Say what you will about the ranch house
— supremely ugly or perfectly lovely — there’s no arguing that this humble, single-story home that epitomized “the future” during the 1950s and 60s is enduring. But for some particularly passionate ranch-dwellers, “enduring” just doesn’t cut it as they move to protect their humble homes from altercation or the wrecking ball through official historic status.
As reported by the Wall Street Journal
, now that many ranches are turning 50 — the age that the National Park Service begins to consider buildings for the National Register of Historic Places
— loud and proud ranch-lovers are coming out of the woodwork even though a large chunk of prospective homebuyers — who view the homes as being as “outdated as the eight-track tape” — pass, opting for newer and more spacious digs.
According to Atlanta real estate developer Kirk Boggs, many young buyers are dismissive of ranch-style homes dubbing them as “something their grandparents lived in” (my grandmother most certainly did, on a golf course in suburban Seattle). Yet some baby boomers are actively seeking ranch homes out, not necessarily because of their vintage appeal or nostalgia but because of their stair-less nature. “Their knees and hips are starting to bother them a bit,” says Atlanta real estate agent Bill Adams of this new generation of ranch-seekers.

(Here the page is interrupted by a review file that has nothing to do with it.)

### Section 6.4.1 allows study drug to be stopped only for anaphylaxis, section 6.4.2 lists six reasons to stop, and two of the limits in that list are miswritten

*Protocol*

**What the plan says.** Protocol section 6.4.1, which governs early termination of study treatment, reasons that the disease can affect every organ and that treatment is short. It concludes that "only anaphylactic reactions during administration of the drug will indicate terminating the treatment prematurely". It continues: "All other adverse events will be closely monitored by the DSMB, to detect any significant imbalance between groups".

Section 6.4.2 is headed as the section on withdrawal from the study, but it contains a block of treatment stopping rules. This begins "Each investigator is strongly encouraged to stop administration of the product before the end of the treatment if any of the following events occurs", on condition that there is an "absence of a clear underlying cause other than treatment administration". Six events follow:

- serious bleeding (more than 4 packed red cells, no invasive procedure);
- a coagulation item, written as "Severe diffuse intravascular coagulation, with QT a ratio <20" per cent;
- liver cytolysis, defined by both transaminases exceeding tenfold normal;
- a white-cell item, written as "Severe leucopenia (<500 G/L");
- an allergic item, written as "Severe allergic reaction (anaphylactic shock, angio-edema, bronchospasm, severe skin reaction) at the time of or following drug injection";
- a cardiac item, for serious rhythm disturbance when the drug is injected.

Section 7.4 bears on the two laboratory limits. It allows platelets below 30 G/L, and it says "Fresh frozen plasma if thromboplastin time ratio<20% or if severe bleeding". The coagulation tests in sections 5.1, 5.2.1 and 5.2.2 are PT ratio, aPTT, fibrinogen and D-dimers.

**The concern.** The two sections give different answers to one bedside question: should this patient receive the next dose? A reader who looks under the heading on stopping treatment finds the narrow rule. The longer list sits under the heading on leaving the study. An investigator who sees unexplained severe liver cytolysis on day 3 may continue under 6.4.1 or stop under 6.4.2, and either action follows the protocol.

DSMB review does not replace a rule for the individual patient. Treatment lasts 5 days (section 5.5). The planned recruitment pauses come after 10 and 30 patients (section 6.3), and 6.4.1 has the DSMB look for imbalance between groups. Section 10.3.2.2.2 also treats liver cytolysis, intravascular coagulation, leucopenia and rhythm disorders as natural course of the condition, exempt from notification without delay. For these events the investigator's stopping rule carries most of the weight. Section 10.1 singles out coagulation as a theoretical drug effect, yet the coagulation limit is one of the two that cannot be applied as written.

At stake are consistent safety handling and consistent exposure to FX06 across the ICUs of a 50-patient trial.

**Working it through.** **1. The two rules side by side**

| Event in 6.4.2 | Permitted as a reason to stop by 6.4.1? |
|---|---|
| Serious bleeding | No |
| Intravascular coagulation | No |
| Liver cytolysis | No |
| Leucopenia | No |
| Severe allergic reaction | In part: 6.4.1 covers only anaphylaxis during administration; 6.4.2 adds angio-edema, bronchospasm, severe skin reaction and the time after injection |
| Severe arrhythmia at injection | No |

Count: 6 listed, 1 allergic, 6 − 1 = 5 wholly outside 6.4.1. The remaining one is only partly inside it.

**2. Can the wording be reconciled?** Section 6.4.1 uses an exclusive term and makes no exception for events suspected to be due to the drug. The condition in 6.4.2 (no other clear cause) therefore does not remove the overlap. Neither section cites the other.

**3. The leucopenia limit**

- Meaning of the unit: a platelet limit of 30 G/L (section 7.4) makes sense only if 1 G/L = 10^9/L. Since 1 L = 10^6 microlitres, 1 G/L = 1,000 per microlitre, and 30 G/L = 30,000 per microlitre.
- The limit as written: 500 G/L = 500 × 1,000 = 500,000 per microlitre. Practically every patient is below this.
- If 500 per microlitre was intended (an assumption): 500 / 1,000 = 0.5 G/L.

And on the topic of Atlanta, the birthplace of both suburban sprawl and MNN, the city is the location of a particularly active ranch preservation movement with Richard Clous of Georgia's Historic Preservation Division
leading one of the first state efforts to protect the homes that once served as a "symbol of economic expansion" before falling out of favor in the 1970s.
Any ranch-lovers out there care to comment? Would you consider seeking historic status — signified by a front-door plaque — for your low-slung beauty?